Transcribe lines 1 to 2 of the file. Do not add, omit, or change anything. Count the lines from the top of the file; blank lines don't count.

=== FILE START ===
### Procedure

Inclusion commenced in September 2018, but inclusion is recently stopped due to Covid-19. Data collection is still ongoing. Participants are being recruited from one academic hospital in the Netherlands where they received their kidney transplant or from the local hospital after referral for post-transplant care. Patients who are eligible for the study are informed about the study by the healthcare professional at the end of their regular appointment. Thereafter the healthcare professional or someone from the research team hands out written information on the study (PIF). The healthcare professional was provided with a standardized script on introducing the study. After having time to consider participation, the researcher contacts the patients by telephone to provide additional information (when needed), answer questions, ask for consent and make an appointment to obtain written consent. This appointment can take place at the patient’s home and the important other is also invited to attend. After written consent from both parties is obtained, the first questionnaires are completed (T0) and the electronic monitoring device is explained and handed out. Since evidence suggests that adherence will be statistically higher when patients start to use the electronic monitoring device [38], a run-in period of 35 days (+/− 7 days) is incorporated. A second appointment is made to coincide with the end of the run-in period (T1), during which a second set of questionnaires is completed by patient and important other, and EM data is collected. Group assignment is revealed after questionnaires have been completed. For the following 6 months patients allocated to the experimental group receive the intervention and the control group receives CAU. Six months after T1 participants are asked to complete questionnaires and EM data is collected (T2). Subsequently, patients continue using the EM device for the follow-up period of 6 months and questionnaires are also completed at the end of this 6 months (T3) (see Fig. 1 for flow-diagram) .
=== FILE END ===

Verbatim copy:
### Procedure

Inclusion commenced in September 2018, but inclusion is recently stopped due to Covid-19. Data collection is still ongoing. Participants are being recruited from one academic hospital in the Netherlands where they received their kidney transplant or from the local hospital after referral for post-transplant care. Patients who are eligible for the study are informed about the study by the healthcare professional at the end of their regular appointment. Thereafter the healthcare professional or someone from the research team hands out written information on the study (PIF). The healthcare professional was provided with a standardized script on introducing the study. After having time to consider participation, the researcher contacts the patients by telephone to provide additional information (when needed), answer questions, ask for consent and make an appointment to obtain written consent. This appointment can take place at the patient’s home and the important other is also invited to attend. After written consent from both parties is obtained, the first questionnaires are completed (T0) and the electronic monitoring device is explained and handed out. Since evidence suggests that adherence will be statistically higher when patients start to use the electronic monitoring device [38], a run-in period of 35 days (+/− 7 days) is incorporated. A second appointment is made to coincide with the end of the run-in period (T1), during which a second set of questionnaires is completed by patient and important other, and EM data is collected. Group assignment is revealed after questionnaires have been completed. For the following 6 months patients allocated to the experimental group receive the intervention and the control group receives CAU. Six months after T1 participants are asked to complete questionnaires and EM data is collected (T2). Subsequently, patients continue using the EM device for the follow-up period of 6 months and questionnaires are also completed at the end of this 6 months (T3) (see Fig. 1 for flow-diagram) .